* The Department of Veterans Affairs Policy for Medicinal Cannabis Use Act of 2018. This bill would amend and codify a medicinal cannabis policy the VA has but is not widely disbursed. As more veterans turn to medicinal cannabis to more effectively treat their various service- and non-service related injuries, the relationship with their healthcare providers is becoming ever more important. The VA has a policy protecting a veteran’s benefits if they discuss their medicinal cannabis use with their health care provider; however, not all healthcare providers respond in a standard way and veterans still fear and experience repercussions of some kind. This bill clarifies and codifies patients’ and healthcare providers’ roles and responsibilities in incorporating medicinal cannabis into a patient’s treatment plan and requires the policy to be prominently posted in all VA facilities
* The Department of Veterans Affairs Survey of Medicinal Cannabis Use Act of 2018. This bill would have the VA conduct a nation-wide survey of all veterans and VA healthcare providers to learn about how veterans are using medicinal cannabis. From the American Legion’s survey on medicinal cannabis, “22 percent of veterans stated they are currently using cannabis to treat a medical condition and 40 percent of caregivers stated they know a veteran who is using medical cannabis to alleviate a medical condition.” With the growing use of medicinal cannabis among veterans, the VA needs a better understanding of what veterans are doing to self-medicate various conditions.
* The Department of Veterans Affairs Medicinal Cannabis Education Act of 2018. This bill would partner the VA with medical universities who have incorporated medicinal cannabis education into their curriculum to develop continuing education programs for primary healthcare providers.
“These issues can be a matter of life or death for our nation’s veterans,” NORML political director Justin Strekal said in the press release. “The uncertainty of VA policy when it comes to a veteran’s ability to have an honest conversation with their doctor has a deleterious effect on the doctor-patient relationship and dishonors the promise that America made to those who put on the uniform to protect our nation’s freedoms.”
While it is existing VA policy not to punish veterans or doctors for simply discussing medical cannabis, those protections could be revoked at any time by the secretary of veterans affairs. The new bill would cement the approach into federal lawbooks, although it would still not allow VA doctors to actually issue recommendations for medical marijuana in accordance with state laws.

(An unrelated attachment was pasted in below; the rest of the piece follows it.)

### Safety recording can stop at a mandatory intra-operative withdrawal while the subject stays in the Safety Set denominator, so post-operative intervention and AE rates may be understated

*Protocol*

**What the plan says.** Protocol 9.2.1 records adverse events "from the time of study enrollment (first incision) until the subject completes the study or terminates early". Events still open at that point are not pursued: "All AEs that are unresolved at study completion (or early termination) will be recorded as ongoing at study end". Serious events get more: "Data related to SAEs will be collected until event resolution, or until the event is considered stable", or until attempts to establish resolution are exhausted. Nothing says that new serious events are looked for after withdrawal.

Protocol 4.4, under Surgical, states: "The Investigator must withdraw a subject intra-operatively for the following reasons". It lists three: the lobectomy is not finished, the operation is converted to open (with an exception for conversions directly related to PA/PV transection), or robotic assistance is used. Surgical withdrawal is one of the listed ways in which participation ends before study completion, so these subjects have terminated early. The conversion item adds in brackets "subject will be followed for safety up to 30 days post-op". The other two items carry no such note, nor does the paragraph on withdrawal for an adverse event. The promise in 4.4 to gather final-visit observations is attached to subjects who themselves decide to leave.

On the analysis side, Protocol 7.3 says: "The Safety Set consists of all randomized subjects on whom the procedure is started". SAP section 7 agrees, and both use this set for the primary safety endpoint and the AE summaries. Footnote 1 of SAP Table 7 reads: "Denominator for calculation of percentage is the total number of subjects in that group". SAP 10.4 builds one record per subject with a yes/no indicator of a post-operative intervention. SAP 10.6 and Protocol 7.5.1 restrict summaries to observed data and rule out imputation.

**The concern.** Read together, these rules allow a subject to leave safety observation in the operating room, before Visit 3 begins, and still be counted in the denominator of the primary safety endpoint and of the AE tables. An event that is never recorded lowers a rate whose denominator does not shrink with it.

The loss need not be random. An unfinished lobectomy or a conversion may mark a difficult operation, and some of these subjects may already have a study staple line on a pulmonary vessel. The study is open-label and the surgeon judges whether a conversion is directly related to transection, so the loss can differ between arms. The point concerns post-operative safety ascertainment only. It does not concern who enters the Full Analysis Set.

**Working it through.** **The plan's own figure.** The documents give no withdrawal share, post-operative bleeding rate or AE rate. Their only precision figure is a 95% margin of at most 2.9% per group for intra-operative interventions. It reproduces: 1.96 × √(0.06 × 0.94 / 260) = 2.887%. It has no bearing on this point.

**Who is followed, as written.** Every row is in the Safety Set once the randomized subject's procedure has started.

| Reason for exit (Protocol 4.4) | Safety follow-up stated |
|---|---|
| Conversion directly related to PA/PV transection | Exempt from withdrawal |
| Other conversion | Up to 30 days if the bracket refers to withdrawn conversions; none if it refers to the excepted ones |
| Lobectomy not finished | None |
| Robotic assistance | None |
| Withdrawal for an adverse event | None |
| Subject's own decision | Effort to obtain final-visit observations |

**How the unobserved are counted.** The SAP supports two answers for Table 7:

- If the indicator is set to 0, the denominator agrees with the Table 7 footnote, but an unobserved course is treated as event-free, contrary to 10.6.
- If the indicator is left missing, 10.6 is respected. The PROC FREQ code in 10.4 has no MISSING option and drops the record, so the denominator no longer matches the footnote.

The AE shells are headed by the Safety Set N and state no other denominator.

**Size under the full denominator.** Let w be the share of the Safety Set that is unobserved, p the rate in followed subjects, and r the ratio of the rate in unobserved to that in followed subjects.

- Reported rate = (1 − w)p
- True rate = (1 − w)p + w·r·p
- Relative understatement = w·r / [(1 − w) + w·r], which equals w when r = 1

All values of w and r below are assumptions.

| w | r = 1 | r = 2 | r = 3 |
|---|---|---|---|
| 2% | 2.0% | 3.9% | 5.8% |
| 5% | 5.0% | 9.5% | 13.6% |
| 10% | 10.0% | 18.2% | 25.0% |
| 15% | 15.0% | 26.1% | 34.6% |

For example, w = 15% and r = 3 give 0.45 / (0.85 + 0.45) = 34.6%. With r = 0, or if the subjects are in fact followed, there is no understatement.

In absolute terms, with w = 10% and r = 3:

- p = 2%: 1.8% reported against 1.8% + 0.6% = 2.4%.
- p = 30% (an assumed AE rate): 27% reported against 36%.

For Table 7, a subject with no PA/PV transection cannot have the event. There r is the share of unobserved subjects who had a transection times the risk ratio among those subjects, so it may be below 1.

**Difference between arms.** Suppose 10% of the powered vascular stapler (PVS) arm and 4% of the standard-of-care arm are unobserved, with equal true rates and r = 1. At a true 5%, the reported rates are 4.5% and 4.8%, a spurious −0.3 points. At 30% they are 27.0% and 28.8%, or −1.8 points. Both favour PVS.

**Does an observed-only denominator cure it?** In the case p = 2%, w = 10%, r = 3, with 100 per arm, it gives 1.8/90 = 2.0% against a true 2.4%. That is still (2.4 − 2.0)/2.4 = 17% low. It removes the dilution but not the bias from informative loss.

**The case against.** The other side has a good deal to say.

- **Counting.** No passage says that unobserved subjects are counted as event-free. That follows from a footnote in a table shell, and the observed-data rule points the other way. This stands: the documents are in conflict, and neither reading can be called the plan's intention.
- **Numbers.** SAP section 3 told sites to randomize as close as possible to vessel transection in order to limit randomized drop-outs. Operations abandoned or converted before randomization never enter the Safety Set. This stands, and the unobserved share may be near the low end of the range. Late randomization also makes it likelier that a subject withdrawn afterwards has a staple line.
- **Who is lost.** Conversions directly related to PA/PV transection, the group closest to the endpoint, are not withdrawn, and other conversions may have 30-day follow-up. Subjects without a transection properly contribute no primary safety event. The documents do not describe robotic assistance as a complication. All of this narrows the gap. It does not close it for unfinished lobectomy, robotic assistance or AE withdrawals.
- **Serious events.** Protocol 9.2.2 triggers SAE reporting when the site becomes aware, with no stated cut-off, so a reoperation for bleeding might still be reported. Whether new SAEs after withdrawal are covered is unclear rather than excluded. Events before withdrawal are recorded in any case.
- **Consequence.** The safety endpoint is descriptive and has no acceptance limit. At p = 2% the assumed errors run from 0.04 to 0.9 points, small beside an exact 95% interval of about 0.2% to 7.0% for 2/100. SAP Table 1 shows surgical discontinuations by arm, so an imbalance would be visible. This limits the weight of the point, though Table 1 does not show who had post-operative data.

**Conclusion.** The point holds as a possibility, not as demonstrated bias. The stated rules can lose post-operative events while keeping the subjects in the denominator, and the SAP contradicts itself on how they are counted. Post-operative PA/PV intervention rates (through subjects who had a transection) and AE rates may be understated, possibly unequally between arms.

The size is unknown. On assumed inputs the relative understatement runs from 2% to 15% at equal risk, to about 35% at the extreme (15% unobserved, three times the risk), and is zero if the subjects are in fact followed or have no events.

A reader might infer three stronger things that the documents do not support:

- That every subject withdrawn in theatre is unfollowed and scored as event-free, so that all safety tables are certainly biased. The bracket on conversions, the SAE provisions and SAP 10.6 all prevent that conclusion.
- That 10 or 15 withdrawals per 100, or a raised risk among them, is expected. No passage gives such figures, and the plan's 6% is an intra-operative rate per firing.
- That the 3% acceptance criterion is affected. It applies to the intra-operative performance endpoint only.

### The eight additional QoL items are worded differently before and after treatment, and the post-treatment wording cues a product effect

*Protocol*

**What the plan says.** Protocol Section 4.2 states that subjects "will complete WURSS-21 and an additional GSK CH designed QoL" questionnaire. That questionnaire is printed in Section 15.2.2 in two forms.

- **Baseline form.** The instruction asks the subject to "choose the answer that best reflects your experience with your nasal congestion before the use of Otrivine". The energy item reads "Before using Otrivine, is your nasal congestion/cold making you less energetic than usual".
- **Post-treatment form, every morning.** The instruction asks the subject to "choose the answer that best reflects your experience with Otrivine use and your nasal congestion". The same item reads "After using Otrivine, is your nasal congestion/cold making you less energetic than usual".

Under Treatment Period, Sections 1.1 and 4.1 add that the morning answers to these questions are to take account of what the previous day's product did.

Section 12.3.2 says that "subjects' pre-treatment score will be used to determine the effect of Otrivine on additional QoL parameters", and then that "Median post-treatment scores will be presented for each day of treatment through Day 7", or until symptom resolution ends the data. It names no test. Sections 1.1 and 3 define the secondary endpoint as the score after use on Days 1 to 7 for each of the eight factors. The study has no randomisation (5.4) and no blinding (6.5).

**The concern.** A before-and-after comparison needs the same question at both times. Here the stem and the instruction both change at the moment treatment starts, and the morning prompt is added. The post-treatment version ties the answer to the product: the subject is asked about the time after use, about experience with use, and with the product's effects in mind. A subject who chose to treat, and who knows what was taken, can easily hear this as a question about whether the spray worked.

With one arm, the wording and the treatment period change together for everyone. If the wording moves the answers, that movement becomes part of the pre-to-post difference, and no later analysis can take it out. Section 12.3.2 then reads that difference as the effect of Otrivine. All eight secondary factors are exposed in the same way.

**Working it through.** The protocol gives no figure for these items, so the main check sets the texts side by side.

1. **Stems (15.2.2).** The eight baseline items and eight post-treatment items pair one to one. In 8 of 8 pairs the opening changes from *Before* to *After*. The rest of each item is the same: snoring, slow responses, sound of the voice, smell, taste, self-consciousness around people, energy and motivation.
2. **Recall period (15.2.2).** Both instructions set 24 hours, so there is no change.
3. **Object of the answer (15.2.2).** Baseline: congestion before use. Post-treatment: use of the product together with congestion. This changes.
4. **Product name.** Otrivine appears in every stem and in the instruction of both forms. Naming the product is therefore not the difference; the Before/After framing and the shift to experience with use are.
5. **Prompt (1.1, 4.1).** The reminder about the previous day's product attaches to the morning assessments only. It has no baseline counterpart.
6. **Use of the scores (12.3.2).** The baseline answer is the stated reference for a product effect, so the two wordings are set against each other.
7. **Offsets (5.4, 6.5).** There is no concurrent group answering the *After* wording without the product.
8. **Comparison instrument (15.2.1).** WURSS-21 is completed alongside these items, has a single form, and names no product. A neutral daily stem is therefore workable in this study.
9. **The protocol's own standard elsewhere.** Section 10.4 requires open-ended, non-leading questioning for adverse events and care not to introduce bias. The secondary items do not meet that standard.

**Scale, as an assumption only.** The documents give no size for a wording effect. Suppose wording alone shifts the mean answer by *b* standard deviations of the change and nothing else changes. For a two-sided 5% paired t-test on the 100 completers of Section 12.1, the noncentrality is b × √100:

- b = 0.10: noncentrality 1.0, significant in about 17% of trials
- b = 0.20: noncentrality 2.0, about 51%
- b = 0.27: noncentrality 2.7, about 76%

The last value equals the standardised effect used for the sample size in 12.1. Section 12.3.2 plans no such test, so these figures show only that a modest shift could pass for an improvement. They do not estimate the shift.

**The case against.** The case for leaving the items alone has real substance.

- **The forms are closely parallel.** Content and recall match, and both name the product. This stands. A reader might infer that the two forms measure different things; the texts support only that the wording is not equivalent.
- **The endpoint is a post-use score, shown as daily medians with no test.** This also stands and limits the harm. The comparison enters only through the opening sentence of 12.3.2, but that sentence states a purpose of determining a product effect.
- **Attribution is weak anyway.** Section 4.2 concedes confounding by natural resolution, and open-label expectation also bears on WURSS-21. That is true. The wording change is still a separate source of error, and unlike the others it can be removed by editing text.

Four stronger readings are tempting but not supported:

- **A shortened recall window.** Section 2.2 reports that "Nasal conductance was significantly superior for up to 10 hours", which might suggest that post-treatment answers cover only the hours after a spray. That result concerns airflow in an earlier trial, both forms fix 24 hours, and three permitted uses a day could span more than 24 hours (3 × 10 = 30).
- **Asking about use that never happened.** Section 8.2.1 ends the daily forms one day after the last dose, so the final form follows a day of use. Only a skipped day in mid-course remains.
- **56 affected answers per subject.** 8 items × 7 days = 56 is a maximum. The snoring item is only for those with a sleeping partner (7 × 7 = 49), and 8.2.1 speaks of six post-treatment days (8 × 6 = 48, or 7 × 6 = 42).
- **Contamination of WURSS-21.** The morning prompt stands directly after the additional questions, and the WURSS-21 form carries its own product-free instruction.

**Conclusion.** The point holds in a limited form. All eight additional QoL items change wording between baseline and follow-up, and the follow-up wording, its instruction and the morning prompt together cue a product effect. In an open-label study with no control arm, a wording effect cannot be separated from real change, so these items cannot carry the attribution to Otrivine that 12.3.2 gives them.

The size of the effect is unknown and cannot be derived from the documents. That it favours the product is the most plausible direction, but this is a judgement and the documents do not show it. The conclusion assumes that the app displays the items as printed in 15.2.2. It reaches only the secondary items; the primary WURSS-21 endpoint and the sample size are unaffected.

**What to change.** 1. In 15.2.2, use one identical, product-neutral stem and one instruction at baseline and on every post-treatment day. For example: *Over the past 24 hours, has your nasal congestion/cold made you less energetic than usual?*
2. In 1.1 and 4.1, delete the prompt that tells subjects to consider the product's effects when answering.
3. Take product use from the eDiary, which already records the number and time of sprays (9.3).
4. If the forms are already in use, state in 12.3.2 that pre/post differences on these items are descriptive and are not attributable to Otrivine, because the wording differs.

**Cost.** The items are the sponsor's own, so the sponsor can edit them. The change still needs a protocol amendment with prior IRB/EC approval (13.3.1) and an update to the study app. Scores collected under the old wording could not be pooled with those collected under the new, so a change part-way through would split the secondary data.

You can read the full text of each new veterans marijuana bill below:
Former First Lady Michelle Obama got candid in her new memoir, “Becoming,” which includes a brief admission that she smoked marijuana as a teen.
In the book, released on Tuesday, Obama reminisces about her youthful transgressions, at one point writing that she and a high school boyfriend named David “fooled around and smoked pot in his car.”
She doesn’t get much further into it than that. Though she does allude to a “looser, more wild” young Barack Obama in another section. As a teen, the future president “smoked pot in the lush volcanic foothills of Oahu,” she wrote.
There’s a peculiar gender gap when it comes to support for marijuana legalization—where women, a demographic that generally skews more liberal on a wide range of issues compared to men, are somewhat less likely to embrace cannabis reform.
Researchers at North Carolina State University and Hartwick College wanted to know why. And in a recent study published in the journal Social Science Quarterly, they offered some plausible explanations.
Using data from a 2013 Pew Research Center survey, which prompted respondents with an extensive set of questions related to marijuana, the researchers tested several hypotheses about why women are less inclined to support legalization than men (67-61 percent, on a weighted scale).
Social Science Quarterly
Was it parenthood, religiosity or consumption habits that explained the trend, as the researchers speculated? Well, the results revealed a mixed bag of potential factors.
One thing that was, perhaps surprisingly, not a contributing factor was the parenthood element. While women’s role as mothers might help explain why they lean a bit more left on issues like gun control, it didn’t explain the marijuana divide.
“Being a parent is not a predictor of attitudes on the marijuana support scale,” the study authors wrote. “When the demographics-only model is run without the parenthood variable (not shown) and then with the parenthood variable added, the coefficient for gender does not change at all, indicating that being a parent does not account for any of the gender gap.”
The fact that women are more likely to identify as born-again Christians and report attending church services more often does seem to be a factor, though. Women’s “greater religiosity substantially explains the gender gap in marijuana policy,” though in order to “fully explain the gap, further analysis is needed.”
Lastly, the research investigated how cannabis consumption habits—and comfortability around marijuana—influenced their support for reform. That factor seemed to be the most influential, as women were less likely to report ever having used cannabis (55-42 percent) or feeling comfortable around the plant (55-42 percent).
“Women are less likely to have ever used marijuana (or report ever using marijuana), and once this is taken into account the gap disappears.”
In the end, the researchers predicted that the gap in support for marijuana reform will continue to narrow.
“Though it is challenging to accurately predict the future contours of the gender gap in marijuana, we do think our findings here are instructive,” the team wrote. “As marijuana use becomes more common and seen as less risky or deviant behavior, and as marijuana use is framed less as a moral issue (which will presumably be the case as it grows more common and legalized), there is reason to expect the gender gap to shrink.”
See the original article published on Marijuana Moment below: